Regardless of how the financial bailout plan affects the overall economy, mortgage rates may fall in the short term, but will have to rise before long. Without raising underlying interest rates, which will eventually push mortgage rates higher, the nation can't wage its financial battles.
Mortgage rates may fall on news of the bailout, but experts agree that they're likely headed in an upward trajectory. Our current economic climate remains dire and uncertain, and even if the Fed wants to free up money, there's really no room to do so without activating wild inflation. Slashing rates now is like jumping out of an airplane and hoping that your parachute will open. Already this year, an unusually aggressive Fed has slashed rates to bargain basement levels; even so, it didn't create sustainably low mortgage rates.
Mortgage rates movin' on up
The potential and pressure for mortgage rates to move to the upside is tremendous. As other countries shy away from investment in the U.S., prices of Treasury products fall. That, in turn, raises the rates on those investments that have a direct impact on mortgage rates, and pushes them higher. Add to that the fact that in order to rein in the pain of a weakened dollar-one of the primary reasons that oil and other imports are so expensive-the Fed needs to raise rates.
While the bailout of Wall Street or Main Street may inject confidence in the markets and send mortgage rates down in the near term, any such move will likely be temporary. That's because the Fed has already dropped its key rates down to only 2 percent, which hasn't stimulated the economy, but has created dangerous inflation-from the gas pump to the grocery store.
Meanwhile, the baby boomer population is hitting its peak, putting greater demands on the economy at a time when the U.S. faces record deficits, a devalued dollar, and a long-neglected physical infrastructure. Plus, American households are saving less than they have since the Great Depression and spending more than they take home each month. Regardless of what bailout policies are agreed upon and enacted, or who wins the Presidential election, the nation has a hard row to plow for the foreseeable future.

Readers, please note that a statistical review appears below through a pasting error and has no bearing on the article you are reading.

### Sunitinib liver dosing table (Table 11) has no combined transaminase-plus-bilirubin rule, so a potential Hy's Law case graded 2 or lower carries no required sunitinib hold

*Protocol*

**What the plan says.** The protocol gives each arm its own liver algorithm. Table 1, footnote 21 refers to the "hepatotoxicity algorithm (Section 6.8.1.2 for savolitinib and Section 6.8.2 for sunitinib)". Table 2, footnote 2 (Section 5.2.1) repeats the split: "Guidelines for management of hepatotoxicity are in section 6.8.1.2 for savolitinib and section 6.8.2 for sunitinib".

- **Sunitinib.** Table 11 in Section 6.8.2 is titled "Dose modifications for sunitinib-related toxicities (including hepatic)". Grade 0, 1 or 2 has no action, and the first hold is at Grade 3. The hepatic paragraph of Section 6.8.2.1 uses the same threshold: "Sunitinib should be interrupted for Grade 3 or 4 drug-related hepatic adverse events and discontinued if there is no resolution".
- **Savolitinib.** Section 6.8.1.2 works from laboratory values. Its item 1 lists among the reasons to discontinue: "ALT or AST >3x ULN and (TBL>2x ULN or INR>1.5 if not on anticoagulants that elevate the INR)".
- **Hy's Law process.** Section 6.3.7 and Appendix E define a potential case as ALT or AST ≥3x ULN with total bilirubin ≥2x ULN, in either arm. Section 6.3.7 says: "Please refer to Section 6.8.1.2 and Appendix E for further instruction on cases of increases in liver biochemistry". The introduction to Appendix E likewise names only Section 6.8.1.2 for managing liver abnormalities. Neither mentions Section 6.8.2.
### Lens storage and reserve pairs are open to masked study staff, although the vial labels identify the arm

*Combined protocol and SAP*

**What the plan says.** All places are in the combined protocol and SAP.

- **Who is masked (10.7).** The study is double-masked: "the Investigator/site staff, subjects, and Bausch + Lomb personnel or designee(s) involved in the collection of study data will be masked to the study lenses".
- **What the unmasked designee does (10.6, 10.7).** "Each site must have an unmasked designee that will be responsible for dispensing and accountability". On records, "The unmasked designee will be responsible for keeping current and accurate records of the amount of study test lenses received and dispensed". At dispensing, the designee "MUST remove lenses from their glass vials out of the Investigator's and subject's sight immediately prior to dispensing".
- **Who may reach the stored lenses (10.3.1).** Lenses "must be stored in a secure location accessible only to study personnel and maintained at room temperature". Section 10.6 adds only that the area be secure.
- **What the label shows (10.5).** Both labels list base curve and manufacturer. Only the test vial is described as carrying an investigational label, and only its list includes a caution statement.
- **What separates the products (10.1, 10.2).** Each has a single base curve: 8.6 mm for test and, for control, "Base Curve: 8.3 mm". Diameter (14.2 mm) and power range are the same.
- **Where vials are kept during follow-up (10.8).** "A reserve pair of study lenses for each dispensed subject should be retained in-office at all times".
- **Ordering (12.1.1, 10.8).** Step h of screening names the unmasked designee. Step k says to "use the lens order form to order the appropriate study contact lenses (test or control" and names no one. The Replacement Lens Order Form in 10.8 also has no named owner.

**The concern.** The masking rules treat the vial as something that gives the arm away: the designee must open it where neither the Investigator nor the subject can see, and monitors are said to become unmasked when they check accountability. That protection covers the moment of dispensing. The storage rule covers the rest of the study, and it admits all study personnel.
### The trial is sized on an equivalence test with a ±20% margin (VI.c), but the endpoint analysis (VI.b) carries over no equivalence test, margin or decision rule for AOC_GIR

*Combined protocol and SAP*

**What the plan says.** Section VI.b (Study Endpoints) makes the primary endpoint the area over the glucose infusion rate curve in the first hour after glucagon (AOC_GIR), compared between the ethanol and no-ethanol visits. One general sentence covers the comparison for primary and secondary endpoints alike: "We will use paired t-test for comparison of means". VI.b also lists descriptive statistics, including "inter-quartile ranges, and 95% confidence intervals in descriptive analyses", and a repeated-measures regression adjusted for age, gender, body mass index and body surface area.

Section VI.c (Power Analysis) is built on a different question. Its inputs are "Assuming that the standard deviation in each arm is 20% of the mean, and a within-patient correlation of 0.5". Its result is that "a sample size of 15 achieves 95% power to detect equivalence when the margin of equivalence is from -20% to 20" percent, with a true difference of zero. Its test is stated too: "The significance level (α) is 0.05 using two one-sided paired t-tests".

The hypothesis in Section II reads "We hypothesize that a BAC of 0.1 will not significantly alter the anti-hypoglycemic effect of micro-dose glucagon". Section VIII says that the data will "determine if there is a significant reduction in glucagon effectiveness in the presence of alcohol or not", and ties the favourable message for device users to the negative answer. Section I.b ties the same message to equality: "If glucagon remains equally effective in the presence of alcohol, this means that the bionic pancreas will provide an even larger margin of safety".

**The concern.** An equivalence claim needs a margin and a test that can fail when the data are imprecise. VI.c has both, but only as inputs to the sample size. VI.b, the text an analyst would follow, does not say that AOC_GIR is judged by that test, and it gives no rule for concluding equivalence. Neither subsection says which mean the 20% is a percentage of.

Mortgage lenders face tremendous financial problems of their own at a time when they also confront greater government oversight and stiffer regulation. The cost for banks and other lenders to borrow money to lend to customers has nearly doubled during the past few weeks, and an infusion of bailout money will certainly ease that burden and may cause lower mortgage rates. But stiffer underwriting standards will cost banks more to process their mortgages, while they're simultaneously forced by regulations to show more cash on their books. That means that borrowers will pay higher transaction fees and mortgage rates, and those who fail to meet the new mortgage application standards will have to go to even higher-priced lenders whose mortgage rats will be considerably steeper.